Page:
Typical code to retrieve an element's content looks like this:

TagHelperContent content = await output.GetChildContentAsync();
string contentAsString = content.GetContent(); 

If you want to determine if there is any content before asking for it you can check the IsEmptyOrWhitespace property on the output parameter's Content property.

Once you've gathered all that information, you're ready to rewrite your tag to deliver something useful to the browser. That's my next column.

My Problem
But before I wrap this up, I should mention the one limitation I've found with tag helpers compared to HtmlHelper.

My custom HtmlHelper wrote out a bunch of HTML elements (a fieldset, a label, a textbox and a div element to hold validation messages). I could create a custom tag helper that would do the same.

The problem is that I should be taking into account all of the attributes that may be decorating the property when I write out my HTML: DataType, DisplayName and so on. That isn't easy to do (I assume I could use reflection to check for those attributes on my and take them into account ... but, gosh, that would be a lot of work I don't want to do). I'd also be obliged to keep updating my tag helper as new attributes are added (don't want to do that, either).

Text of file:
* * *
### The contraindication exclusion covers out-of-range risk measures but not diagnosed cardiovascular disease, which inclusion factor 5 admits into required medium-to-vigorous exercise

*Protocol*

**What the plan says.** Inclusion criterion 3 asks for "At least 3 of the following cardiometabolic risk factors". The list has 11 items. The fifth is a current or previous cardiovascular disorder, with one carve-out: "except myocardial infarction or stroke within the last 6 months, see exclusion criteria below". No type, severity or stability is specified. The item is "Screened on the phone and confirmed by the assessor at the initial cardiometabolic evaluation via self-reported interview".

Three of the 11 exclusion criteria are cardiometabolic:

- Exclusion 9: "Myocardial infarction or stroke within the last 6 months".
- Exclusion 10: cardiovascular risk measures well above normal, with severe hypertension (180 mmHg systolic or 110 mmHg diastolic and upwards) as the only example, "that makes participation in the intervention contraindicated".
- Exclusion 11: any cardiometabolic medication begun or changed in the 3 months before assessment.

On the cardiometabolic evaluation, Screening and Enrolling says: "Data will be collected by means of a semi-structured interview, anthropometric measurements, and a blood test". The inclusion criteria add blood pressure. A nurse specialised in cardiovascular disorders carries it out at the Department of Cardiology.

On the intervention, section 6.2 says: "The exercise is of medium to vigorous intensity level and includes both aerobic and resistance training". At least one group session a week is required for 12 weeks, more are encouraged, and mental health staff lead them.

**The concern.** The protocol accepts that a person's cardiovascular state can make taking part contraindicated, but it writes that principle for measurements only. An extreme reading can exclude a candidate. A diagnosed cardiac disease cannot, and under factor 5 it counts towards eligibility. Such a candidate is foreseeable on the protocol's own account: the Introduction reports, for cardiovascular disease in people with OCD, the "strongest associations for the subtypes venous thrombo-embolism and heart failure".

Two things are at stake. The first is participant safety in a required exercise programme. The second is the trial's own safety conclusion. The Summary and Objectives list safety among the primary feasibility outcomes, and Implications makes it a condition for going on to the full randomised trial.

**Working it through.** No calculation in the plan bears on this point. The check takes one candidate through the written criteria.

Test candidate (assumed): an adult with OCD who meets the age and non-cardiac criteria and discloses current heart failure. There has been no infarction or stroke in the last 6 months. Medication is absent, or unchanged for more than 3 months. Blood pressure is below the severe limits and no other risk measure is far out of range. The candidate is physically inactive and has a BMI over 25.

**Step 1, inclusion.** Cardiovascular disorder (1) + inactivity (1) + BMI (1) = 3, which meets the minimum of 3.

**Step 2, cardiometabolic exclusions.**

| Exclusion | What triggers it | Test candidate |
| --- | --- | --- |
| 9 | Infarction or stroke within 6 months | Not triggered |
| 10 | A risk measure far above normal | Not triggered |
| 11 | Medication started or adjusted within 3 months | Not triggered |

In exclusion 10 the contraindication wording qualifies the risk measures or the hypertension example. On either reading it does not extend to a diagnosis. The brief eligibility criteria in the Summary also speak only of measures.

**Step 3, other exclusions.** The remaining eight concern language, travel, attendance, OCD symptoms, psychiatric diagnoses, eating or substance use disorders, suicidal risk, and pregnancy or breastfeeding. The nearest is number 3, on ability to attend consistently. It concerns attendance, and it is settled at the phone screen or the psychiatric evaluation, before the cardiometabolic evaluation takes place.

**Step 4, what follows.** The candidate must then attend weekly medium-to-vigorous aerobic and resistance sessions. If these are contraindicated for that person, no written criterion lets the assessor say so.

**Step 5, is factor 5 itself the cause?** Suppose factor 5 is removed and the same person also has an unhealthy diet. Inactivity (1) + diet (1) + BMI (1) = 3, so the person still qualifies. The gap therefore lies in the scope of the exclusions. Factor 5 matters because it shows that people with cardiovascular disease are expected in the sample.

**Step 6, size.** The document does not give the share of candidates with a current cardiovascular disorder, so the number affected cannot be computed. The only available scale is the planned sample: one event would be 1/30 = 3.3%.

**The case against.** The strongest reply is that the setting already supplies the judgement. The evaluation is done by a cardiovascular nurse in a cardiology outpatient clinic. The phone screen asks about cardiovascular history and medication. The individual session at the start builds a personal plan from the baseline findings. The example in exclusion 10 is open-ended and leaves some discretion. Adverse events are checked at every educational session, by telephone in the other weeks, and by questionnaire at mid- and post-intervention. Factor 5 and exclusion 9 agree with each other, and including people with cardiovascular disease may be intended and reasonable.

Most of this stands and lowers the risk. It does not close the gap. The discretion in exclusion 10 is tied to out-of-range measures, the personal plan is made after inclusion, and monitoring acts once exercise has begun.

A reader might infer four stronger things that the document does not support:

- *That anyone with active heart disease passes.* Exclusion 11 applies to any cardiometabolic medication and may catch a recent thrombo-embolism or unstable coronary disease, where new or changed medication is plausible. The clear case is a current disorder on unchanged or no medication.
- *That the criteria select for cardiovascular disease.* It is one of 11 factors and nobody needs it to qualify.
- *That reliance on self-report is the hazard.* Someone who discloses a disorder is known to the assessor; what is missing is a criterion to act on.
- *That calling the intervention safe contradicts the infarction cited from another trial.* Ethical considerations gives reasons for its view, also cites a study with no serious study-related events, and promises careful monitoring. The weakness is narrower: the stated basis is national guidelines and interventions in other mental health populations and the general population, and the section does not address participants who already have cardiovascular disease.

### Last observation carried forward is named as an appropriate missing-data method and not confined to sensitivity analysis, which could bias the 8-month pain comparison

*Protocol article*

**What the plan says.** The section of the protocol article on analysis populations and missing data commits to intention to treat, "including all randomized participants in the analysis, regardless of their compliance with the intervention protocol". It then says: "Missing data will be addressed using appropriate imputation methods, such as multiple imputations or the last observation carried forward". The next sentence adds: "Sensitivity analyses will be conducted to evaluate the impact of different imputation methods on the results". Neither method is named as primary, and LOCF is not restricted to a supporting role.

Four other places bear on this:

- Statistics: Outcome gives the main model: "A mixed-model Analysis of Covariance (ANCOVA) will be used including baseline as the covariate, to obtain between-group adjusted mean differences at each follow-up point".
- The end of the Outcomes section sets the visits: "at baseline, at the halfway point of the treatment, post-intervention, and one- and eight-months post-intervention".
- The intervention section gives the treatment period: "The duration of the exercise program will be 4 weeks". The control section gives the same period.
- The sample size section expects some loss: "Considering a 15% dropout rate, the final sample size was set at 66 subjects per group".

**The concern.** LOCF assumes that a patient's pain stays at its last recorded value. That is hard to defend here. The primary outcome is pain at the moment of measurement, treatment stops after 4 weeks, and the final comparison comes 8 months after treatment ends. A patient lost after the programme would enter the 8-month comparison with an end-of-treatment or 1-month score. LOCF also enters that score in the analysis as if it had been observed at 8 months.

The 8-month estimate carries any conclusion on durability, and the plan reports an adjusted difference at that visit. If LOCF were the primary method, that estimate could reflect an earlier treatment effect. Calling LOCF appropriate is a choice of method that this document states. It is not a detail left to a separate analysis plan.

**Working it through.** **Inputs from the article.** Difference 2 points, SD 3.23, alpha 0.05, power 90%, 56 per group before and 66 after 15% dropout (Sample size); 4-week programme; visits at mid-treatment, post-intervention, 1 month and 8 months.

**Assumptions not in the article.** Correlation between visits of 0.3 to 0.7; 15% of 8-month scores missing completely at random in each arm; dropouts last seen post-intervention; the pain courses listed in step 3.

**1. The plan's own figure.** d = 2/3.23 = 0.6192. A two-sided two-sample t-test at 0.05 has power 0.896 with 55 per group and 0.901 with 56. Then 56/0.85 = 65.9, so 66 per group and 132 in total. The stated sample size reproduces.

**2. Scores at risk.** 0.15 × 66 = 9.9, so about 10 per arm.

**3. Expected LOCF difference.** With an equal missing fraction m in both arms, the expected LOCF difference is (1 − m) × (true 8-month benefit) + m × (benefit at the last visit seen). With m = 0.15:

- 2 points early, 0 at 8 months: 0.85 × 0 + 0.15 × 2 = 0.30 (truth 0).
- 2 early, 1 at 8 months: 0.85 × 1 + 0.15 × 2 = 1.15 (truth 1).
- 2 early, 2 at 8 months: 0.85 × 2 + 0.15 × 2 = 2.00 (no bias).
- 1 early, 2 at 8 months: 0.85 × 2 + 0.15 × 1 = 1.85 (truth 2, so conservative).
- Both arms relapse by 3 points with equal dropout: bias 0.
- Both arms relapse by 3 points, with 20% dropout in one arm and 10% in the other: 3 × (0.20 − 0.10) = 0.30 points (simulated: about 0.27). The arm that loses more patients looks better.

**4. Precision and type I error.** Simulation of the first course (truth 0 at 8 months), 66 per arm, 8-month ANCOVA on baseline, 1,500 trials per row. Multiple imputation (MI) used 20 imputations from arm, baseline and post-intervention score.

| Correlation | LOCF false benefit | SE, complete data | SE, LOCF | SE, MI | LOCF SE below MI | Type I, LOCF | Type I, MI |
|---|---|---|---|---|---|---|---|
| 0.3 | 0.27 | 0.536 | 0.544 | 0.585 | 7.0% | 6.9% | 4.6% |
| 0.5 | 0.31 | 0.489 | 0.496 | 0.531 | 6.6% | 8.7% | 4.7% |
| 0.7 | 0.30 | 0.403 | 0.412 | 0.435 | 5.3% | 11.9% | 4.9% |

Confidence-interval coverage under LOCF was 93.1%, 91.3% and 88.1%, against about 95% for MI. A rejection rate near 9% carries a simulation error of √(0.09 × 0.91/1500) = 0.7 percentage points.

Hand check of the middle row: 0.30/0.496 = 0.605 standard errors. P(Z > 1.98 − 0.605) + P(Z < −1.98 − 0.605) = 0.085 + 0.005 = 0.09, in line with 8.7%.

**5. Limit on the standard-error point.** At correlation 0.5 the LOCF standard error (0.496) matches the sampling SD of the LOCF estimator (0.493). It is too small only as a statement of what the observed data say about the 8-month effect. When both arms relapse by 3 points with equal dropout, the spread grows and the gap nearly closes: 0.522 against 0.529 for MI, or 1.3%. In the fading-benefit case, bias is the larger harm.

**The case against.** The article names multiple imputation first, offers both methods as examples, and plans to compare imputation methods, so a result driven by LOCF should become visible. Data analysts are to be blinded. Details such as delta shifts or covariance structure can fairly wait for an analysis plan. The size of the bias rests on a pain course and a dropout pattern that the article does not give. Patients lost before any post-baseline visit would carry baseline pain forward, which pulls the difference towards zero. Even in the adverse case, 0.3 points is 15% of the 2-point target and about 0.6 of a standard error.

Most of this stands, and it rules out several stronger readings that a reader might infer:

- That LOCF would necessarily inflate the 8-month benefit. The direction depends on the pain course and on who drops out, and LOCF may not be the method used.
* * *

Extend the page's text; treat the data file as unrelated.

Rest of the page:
My custom HtmlHelper handled that easily: I just called the other, relevant HtmlHelper methods for creating input tags, labels and validation message div elements. That's not an option with the tag helpers (trust me -- I tried. It's ugly code and doesn't work).

You might think I could simply use nested tag hepers to address that problem. I could have one tag helper that would write out elements that were extended with tag helpers that take those attributes into account. I could nest that tag helper inside a second helper that would use GetChildContentAsync to retrieve those elements-with-helpers and generate the necessary HTML. Unfortunately, that doesn't work either because GetChildContentAsync only converts tag helpers once and won't convert tag helpers generated by the tag helper process (trust me, again -- I not only tried, I found Microsoft documentation saying this doesn't work).

Which means that, right now, I either have to give up the efficiency and consistency benefits of my custom HtmlHelper or go back to writing out all the HTML myself. I'm not willing to type that much HTML so I'll be using tag helpers as complements to -- rather than replacements for -- HtmlHelpers. That's not the end of the world ... but it's still too bad because I know that the HTML/CSS designers I work with prefer working with tag helpers rather than with HtmlHelpers.

Too bad for them. Like I care.

About the Author

Peter Vogel is a system architect and principal in PH&V Information Services. PH&V provides full-stack consulting from UX design through object modeling to database design. Peter tweets about his VSM columns with the hashtag #vogelarticles. His blog posts on user experience design can be found at http://blog.learningtree.com/tag/ui/.